impedance: A measure of the complex resistive and reactive attributes of a component in an alternating-current (AC) circuit. Impedance is what restricts current flow in an AC electrical circuit; impedance is not relevant to DC circuits. In DC circuits, resistors limit current flow (because of their resistance). In AC circuits, inductors and capacitors similarly limit the AC current flow, but this is now because of their inductive or capacitive reactance. Impedance is like resistance but it is more. Impedance is the sum of a circuit, or device's resistance AND reactance. Reactance is measured in ohms (like resistance and impedance) but is frequency-dependent. Think of impedance as the complete or total current limiting ohms of the circuit the whole banana. Since AC circuits involve phase shift -- i.e., the voltage and current are rarely in phase due to the storage effects (think time; it takes time to charge and discharge) of capacitors and inductors, the reactance is termed "complex," that is there is a "real" part (resistive) and an "imaginary" part (bad terminology, but it means the phase shifting resistance part). To summarize: resistance has no phase shift; reactance (capacitors & inductors in AC circuits) includes phase shift; and impedance, is the sum of resistance and reactance. Just that simple.
Making the output driving impedance and the next stage input impedance equal, often requiring the insertion of a special
impedance matching network. For why impedance matching is not necessary (and, in fact, hurtful) in pro audio applications, see
William B. Snow, "Impedance Matched or Optimum" [written in 1957!],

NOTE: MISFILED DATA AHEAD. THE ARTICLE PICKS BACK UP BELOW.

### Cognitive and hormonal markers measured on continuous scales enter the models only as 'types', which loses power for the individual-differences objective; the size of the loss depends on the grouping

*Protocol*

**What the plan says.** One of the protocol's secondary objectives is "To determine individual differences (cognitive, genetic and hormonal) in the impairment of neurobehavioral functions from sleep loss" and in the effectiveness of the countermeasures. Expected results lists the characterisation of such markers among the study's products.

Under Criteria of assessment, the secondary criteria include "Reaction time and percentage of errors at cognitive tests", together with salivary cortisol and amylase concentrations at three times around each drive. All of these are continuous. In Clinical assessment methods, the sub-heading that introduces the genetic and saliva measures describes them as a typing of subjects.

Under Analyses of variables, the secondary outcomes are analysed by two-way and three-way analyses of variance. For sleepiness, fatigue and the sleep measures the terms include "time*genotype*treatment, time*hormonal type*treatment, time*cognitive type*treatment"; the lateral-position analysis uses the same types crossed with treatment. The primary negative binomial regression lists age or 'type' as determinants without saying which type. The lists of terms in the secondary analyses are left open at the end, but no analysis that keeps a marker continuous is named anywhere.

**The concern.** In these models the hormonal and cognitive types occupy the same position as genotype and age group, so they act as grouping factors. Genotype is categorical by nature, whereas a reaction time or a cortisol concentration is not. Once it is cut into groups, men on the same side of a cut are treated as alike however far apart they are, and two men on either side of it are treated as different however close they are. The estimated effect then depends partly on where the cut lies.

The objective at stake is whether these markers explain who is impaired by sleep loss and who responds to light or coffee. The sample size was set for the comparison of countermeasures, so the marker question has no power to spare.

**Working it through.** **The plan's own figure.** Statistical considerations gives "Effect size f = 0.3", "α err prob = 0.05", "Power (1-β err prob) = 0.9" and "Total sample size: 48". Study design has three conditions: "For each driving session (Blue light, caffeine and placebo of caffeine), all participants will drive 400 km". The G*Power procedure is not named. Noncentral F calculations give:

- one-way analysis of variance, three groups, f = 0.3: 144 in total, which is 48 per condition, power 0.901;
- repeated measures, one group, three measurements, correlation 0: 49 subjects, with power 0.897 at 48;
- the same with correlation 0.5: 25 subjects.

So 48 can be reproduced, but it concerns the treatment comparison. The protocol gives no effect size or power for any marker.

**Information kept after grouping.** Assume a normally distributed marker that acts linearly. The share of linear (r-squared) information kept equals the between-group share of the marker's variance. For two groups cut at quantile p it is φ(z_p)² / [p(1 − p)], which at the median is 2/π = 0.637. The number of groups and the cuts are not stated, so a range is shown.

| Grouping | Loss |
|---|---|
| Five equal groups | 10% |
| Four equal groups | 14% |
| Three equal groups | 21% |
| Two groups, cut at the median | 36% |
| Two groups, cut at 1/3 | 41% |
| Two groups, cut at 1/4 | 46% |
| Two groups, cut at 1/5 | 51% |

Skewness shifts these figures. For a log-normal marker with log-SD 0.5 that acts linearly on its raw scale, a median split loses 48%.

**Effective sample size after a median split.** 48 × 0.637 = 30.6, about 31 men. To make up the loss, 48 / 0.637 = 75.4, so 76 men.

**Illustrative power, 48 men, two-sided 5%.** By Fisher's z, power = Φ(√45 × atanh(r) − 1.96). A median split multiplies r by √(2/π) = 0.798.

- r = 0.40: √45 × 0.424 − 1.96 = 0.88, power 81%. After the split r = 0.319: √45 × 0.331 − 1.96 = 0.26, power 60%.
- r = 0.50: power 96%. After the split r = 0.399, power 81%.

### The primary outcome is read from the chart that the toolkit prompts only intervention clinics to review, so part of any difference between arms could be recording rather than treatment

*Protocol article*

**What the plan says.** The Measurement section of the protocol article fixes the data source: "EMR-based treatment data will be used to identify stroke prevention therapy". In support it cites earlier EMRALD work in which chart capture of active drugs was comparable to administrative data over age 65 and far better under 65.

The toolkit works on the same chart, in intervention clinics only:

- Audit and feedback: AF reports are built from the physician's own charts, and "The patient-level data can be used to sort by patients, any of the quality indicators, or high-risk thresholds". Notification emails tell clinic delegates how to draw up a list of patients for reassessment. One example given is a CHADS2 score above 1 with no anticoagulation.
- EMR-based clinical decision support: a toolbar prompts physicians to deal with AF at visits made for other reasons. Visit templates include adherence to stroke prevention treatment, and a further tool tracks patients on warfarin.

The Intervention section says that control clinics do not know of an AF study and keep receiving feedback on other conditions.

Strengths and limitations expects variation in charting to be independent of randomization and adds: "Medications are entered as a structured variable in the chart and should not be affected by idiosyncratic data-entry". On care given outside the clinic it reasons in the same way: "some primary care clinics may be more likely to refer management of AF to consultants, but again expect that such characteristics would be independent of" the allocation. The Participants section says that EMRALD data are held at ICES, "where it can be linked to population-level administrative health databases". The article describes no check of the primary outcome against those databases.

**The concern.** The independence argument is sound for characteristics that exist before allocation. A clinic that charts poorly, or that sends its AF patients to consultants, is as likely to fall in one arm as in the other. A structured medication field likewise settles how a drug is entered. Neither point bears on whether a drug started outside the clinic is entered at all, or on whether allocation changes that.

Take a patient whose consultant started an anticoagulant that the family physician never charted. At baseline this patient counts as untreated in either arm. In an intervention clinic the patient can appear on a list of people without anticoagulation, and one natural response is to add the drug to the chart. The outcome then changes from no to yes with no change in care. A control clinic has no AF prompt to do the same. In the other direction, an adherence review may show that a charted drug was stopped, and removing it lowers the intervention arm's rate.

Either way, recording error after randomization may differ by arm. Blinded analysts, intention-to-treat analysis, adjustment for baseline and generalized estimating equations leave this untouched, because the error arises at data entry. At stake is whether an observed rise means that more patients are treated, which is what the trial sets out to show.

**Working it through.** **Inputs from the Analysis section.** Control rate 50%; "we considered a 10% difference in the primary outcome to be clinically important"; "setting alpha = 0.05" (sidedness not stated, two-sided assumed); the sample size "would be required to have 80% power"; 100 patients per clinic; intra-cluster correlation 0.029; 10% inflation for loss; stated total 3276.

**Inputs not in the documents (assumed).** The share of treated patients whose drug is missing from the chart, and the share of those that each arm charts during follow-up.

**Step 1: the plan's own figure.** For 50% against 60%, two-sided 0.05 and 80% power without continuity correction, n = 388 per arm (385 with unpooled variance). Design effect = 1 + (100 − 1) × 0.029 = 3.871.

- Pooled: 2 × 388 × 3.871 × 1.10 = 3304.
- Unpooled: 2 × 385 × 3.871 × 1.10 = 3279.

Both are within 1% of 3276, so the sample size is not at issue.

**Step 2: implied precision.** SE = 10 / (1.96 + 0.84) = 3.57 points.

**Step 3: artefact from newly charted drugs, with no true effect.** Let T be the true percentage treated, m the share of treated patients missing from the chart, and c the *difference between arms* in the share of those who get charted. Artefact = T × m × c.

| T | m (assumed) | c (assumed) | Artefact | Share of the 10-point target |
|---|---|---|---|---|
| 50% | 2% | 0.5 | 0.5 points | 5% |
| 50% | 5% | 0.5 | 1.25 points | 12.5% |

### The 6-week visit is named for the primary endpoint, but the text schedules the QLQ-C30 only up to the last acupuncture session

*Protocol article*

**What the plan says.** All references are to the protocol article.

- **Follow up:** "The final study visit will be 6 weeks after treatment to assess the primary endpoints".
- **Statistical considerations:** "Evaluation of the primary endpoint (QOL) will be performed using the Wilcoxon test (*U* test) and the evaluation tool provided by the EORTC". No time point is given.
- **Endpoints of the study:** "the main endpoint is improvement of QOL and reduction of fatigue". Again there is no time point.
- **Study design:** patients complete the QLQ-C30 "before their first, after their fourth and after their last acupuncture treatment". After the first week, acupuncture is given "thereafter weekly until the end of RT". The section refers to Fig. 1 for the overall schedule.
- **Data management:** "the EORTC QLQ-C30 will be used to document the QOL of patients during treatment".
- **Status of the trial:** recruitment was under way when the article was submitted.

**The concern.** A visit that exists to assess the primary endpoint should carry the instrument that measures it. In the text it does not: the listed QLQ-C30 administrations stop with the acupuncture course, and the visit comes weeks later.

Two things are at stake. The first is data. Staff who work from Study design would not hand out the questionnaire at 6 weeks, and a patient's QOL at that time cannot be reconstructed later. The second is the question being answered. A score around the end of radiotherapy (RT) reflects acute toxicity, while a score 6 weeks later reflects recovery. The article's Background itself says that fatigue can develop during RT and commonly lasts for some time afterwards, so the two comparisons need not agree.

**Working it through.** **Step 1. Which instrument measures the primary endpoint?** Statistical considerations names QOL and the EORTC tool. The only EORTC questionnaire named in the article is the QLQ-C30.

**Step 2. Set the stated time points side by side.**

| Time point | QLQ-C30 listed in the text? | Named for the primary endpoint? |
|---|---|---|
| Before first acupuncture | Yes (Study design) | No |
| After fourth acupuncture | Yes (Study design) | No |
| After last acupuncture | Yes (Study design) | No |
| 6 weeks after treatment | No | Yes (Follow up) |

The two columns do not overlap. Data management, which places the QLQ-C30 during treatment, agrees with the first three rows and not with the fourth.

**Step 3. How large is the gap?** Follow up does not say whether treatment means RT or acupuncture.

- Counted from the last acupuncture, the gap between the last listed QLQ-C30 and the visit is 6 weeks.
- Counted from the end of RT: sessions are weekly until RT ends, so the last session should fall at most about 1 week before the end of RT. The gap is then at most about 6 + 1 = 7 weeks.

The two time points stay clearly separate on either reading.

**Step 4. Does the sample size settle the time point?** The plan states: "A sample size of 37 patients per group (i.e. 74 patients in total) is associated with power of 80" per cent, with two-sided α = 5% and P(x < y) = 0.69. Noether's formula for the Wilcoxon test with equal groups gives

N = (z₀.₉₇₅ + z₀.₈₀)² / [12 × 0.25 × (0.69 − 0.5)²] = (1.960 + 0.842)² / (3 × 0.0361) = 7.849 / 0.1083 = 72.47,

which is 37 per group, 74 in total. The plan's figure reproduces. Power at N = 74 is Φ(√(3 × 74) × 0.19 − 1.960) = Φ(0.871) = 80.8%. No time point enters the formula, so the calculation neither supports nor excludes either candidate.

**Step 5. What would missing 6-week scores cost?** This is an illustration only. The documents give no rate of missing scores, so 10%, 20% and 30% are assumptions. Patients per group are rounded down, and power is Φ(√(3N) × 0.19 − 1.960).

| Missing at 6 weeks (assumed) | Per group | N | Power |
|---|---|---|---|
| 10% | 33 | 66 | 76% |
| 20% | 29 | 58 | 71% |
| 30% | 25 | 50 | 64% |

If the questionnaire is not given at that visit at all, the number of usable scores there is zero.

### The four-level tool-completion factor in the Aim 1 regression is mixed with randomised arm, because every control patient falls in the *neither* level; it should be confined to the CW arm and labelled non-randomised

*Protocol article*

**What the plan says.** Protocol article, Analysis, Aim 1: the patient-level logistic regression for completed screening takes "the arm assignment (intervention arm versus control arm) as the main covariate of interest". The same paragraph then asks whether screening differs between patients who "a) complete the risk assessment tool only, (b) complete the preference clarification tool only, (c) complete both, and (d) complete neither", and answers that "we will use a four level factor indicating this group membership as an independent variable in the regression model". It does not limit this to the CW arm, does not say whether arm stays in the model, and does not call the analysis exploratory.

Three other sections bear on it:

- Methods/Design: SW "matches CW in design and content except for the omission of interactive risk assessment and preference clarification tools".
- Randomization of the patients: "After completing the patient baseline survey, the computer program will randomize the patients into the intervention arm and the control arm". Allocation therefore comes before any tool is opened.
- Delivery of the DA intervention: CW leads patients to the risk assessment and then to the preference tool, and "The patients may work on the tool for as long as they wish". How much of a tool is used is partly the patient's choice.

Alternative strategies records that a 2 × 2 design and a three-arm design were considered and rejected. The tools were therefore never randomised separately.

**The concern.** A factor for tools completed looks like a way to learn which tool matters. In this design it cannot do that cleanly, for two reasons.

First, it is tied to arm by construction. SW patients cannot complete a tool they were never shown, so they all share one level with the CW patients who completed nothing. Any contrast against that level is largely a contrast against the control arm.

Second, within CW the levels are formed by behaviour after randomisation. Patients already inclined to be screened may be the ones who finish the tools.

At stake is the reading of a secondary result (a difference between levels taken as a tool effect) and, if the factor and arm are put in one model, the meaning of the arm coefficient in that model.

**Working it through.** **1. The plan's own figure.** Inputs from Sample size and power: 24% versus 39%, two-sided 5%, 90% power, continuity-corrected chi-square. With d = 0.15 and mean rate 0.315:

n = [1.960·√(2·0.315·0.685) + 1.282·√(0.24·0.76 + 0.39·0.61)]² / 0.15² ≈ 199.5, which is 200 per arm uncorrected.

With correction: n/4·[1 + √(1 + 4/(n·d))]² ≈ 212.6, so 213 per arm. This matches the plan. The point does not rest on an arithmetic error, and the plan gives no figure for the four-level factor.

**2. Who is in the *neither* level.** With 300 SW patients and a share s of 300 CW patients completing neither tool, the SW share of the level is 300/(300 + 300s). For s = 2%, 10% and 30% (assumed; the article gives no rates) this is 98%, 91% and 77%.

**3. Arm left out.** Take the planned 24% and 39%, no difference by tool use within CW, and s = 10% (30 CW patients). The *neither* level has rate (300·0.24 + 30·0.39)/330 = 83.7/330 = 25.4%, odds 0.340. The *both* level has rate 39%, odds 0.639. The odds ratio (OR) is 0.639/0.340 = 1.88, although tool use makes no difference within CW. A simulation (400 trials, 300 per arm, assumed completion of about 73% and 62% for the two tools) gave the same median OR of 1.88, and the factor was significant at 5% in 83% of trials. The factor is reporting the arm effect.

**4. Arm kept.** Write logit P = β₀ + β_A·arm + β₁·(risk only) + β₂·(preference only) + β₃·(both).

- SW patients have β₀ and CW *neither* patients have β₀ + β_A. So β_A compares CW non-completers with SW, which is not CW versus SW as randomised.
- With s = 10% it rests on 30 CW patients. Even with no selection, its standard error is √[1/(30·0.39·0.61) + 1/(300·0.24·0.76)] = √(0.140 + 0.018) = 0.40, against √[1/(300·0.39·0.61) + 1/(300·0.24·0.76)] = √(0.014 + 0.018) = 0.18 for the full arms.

Sound Reinforcement: An Anthology, edited by David L. Klepper (Audio Engineering Society, NY, 1978, pp. G-9 - G-13),
and the RaneNote Unity Gain and Impedance Matching: Strange Bedfellows.
In audio circuits and components, many different impedances are encountered. A loudspeaker, for instance, is a low-impedance device, usually about 8 ohms. This means that a given voltage across it will result in relatively large amounts of current in it. The power accepted by the speaker is equal to the voltage multiplied by the current. A condenser microphone, on the other hand, is a very high-impedance device, generally several billions of ohms. The voltage generated by a condenser microphone results in vanishingly small amounts of current because of the high impedance. In general, impedances are relatively low where large amounts of power are being transferred, and are relatively high when power levels are low. An exception to this is found in low-impedance microphones, such as dynamic microphones, where power levels are also very low.
Low-impedance circuits are less susceptible to electrical interferences such as 60-hertz hum than are high-impedance circuits, and they are used to transmit audio signals over cables. Most audio transmission lines used in the broadcast industry are of 600 ohms impedance, except for speaker lines, which are much lower in impedance. It is interesting that 600 ohms would be chosen as a working impedance for commercial sound and broadcast work.
Four reasons can be stated:
In radio frequency and video transmission, impedances are matched to avoid signal reflections from the ends of the lines. Such reflections cause double images, or "ghosts." This effect is due to the relatively short wave- lengths of the signals involved. Such reflections could be a problem at audio frequencies if the transmission lines were hundreds of miles long. They were sometimes heard in analog long-distance telephone circuits as an echo, but the effect is of no consequence to normal audio circuits. Today long distance telephone lines are almost exclusively fiber optics, and they are not susceptible to this type of echoing.